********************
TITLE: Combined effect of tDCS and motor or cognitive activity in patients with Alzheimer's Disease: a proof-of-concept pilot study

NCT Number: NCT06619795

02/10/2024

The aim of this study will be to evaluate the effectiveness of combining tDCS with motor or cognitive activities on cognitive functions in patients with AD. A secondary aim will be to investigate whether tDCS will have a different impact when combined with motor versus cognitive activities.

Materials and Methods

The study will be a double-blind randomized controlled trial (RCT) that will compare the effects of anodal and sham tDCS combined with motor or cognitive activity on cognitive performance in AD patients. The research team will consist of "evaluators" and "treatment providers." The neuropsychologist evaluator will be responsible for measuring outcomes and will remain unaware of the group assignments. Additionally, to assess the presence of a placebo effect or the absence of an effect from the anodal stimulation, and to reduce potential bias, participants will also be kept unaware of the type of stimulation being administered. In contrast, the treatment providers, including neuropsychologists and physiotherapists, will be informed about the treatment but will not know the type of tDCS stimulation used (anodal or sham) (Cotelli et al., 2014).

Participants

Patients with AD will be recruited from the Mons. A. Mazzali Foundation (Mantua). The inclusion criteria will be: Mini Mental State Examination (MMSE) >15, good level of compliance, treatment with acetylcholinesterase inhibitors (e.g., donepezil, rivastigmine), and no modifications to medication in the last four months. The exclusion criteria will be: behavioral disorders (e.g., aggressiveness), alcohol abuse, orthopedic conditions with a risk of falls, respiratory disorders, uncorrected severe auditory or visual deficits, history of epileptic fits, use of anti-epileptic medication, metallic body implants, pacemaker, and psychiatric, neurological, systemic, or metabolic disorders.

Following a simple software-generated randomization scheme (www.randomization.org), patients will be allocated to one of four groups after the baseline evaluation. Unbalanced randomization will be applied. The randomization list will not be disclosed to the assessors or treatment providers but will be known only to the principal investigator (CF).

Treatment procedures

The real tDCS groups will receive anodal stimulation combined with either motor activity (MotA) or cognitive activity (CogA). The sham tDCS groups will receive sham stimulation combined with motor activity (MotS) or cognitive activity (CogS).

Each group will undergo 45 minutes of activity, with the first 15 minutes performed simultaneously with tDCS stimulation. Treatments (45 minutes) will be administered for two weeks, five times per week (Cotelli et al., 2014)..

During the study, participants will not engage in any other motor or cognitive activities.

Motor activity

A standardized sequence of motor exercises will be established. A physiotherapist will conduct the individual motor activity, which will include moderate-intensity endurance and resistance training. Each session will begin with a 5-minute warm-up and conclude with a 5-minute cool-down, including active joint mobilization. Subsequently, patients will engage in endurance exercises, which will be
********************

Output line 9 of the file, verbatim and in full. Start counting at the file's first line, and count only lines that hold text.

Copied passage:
Following a simple software-generated randomization scheme (www.randomization.org), patients will be allocated to one of four groups after the baseline evaluation. Unbalanced randomization will be applied. The randomization list will not be disclosed to the assessors or treatment providers but will be known only to the principal investigator (CF).